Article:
2.3. Anthropometric and Biochemical Measurement
At enrollment and after 12 weeks of treatment, the anthropometric parameters were evaluated, and all laboratory tests were performed for each group. All measurements were recorded after an overnight fast. The weight was measured to the nearest 0.1 kg, and the height was estimated to the nearest 0.5 cm. The BMI was calculated as weight divided by height squared (kg/m2). The waist circumference (cm) was measured between the iliac crest and the lower rib at the end of a normal expiration (to the nearest 0.5 cm). The body fat content (%) was assessed by the electrical bio impedance method using Bioscan 920-2. Fasting serum samples were analyzed for glucose, uric acid, and lipid profile, including total cholesterol (TC), high-density lipoprotein (HDL), and triglycerides (TG), using a Dimension EXL with LM Integrated Chemistry System Analyzer (Siemens, Newark, NJ, USA). The content of low-density lipoprotein cholesterol (LDL) was calculated using the Friedwald equation. Serum insulin (INS) was measured using an immunoradiometric assay (DIAsource immunoassays S.A., Nivelles, Belgium). The sensitivity of the assay, as reported by the manufacturer, has a mean minimum detectable value of 1.0 µIU/mL. Insulin resistance was estimated using the HOMA-IR: HOMA-IR index = (fasting insulin (mU/L) × fasting glucose (mmol/L)/22.5. The serum level of LPS was measured using a quantitative kinetic assay (Lonza, Walkersville, MD, USA). A spike recovery was performed using a sample dilution of 1:40.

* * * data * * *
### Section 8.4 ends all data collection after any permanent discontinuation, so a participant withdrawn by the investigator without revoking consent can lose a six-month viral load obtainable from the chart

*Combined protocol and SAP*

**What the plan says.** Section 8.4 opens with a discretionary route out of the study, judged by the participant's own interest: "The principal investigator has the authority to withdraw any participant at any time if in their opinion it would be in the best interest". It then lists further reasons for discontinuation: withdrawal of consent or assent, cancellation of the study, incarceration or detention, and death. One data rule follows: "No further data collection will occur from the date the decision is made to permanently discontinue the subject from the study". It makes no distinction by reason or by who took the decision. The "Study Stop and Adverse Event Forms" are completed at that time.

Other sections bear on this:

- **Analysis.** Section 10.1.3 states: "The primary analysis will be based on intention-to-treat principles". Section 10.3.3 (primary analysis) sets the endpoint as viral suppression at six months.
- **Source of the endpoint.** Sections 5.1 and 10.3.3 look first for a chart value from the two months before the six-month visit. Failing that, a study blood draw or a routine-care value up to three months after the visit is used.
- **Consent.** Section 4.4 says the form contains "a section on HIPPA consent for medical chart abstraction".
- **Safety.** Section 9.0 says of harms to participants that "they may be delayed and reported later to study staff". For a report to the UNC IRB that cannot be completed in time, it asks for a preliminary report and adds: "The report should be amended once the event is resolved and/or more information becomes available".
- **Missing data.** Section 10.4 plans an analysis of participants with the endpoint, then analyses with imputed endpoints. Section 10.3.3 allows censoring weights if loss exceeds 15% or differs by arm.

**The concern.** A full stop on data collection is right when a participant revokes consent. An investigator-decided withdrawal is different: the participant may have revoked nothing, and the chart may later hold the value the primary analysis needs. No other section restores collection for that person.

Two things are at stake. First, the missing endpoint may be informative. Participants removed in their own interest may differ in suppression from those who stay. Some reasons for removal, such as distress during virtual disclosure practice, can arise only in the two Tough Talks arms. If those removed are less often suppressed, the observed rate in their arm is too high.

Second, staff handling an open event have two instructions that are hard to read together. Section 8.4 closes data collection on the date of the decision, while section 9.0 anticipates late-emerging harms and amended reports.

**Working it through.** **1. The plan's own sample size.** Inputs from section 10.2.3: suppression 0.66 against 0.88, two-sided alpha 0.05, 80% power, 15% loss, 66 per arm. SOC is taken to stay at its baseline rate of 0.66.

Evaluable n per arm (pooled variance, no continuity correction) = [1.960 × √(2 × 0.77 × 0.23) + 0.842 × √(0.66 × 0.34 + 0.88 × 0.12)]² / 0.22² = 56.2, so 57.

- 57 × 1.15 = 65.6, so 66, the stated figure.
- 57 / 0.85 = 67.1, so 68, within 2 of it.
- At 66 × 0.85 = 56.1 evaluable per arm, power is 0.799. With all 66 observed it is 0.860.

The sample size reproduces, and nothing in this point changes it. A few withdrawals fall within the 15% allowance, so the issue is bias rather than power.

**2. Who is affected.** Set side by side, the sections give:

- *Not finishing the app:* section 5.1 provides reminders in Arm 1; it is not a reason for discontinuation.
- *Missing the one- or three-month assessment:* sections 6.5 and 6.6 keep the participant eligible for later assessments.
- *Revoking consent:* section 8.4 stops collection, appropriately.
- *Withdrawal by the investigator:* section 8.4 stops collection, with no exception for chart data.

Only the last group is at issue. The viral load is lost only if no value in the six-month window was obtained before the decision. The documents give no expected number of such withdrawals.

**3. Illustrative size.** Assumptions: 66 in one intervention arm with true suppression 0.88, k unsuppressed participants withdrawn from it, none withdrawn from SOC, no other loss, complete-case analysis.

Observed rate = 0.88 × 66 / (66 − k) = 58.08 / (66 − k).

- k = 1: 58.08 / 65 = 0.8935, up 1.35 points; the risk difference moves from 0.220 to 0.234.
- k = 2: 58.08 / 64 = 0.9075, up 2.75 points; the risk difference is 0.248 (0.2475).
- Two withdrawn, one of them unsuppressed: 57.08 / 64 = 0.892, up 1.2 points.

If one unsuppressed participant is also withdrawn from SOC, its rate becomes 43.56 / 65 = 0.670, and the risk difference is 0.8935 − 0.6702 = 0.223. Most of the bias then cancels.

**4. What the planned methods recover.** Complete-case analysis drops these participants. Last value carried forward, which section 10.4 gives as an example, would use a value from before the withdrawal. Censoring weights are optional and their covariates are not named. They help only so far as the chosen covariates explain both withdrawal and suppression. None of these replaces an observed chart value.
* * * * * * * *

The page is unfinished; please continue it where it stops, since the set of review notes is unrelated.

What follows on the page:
2.4. Statistical Analysis
The subjects’ randomization codes were concealed until the statistical analysis. The data are shown as mean ± standard deviation (SD). The normal distribution for each group was checked by the Shapiro–Wilk test. To examine the differences among groups, the Kruskal–Wallis test with the post-test (multiple comparison test) or one-way ANOVA test with the post-test (Tukey test) were used if the data were normally distributed. To test the differences between the endpoint and baseline values, the Wilcoxon test or the paired t-test were conducted if the data were normally distributed. The standardized mean differences (Cohen’s d) were used as a magnitude of effect. Effect size thresholds of 0.2, 0.5 and 0.8 were used for small, medium and large effects, respectively. Statistics were performed with the STATISTICA data analysis software system, version 12 (StatSoft, Inc., Tulsa, OK, USA, 2014). A p value less than 0.05 was regarded as significant.